Tax credits have no place in free market economy

May 11, 2009

Aren’t we glad President Barrack Obama finally did away with the tax incentives for the outsourcing industry? Historically, tax credits are government rewards for good behavior, say for reducing your carbon imprint, buying a hybrid car, getting a solar plant installed on your rooftop etc. Even with those sort of activities, there is no empirical evidence that tax credits incentivise good behavior.

Two years ago, KPMG did a survey of small and medium-sized enterprises (SMEs) in UK finding that 70% of those businesses were not even aware of an R&D tax credit scheme, let alone apply for it, even though it would have improved their cash flows, during tough times. Surprisingly, the government had spent quite a bundle in advertising the scheme. But these SMEs were not bothered. So much for government attempting to incentivise innovation!

It doesn’t work. If it did, we would not have so many polluting vehicles on the road, the green cover would not have disappeared to a mere 20-23%, there would be more spending on health, infrastructure, education and alternative energy resources and less on defense, military and police establishments. But that’s not the case.  Every one knows tax cuts (or tax credits for that matter) are temporary measures to boost consumer demand and kick-start the economy. When recovery begins, the cuts are withdrawn. The outsourcing model has delivered and firmly established its roots as something that makes good business sense. So perhaps it was time, to without the tax crutches that this model stood on.

Perhaps, as one blogger points out there could have been a better way for the Obama government to deploy $800 billion and get the economy back on track. But it took the easier route. In addition, there is no real evidence that a temporary tax policy change does a lot for the economy. Yet his market logic is often completely lost on tax framing authorities.

Historically, casting aside the ideal of “hands–off” government, significant government intervention has existed in most capitalist economies since the Great Depression in the 1930s. In the US, this has existed in the form of subsidies, tax credits, incentives, and other kind of exemptions. So why should it be surprising that Obama also took the easy route.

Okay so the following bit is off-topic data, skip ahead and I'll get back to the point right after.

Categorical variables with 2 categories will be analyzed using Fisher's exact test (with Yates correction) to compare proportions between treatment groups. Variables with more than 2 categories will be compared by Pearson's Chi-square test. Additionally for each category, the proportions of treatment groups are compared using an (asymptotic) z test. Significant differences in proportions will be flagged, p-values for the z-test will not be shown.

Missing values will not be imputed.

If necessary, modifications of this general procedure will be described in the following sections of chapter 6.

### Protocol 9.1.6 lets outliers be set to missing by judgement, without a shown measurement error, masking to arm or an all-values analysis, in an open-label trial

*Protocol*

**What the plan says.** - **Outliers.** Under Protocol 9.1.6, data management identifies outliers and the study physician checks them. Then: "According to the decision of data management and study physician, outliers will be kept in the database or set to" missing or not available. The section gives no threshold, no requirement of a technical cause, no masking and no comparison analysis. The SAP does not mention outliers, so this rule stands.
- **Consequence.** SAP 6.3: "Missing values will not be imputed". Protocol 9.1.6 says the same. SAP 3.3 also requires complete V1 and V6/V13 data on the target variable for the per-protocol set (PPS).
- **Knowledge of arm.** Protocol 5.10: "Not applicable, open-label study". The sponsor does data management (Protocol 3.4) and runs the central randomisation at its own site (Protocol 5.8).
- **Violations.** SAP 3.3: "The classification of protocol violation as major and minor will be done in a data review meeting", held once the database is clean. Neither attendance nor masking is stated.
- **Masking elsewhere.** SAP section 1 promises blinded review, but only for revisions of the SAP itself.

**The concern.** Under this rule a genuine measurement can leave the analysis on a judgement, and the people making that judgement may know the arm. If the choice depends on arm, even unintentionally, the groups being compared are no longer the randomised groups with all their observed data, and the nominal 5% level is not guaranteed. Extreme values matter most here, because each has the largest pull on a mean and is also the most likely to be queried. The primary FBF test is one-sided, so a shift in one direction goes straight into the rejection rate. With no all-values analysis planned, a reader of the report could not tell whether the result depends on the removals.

The mistake perhaps lay in reposing too much faith in one man. One man doesn’t run an establishment, especially when it comes to taking tough decisions. So I am not surprised, if Obama also felt cowed down under pressure.

In beginning of 1990, Outsourcing is started as a cost saving measure, now US companies are outsourcing not for cost saving any more. They outsource because of various other factors like skills availability, local market demands, increase business efficiency, increase innovation, etc. In this globalized economy the outsourcing business model  is here to stay, only because it makes tremendous economic and business sense.

So what if the government has withdrawn the few sops, that mainly benefited the big entities and I am sure they won’t feel the pinch.


Comments

One Response to “Tax credits have no place in free market economy”

  1. Not Really on May 15th, 2009 10:28 am

    You wrote:
    “They outsource because of various other factors like skills availability, local market demands, increase business efficiency, increase innovation, etc”

    This is not true. These are the new EXCUSES for outsourcing. The real reason for offshore outsourcing is the perceived lower cost. Nothing more. Many companies are realizing that offshore outsourcing actually costs more in the long run. These companies then decide that it is not worth it.

    Has an outsourcing company ever tried the pitch “Yes it will cost you much more, but think of the skills availability, local market demands, increase business efficiency, increase innovation.” That outsourcer would be shown the door before he could complete his presentation.

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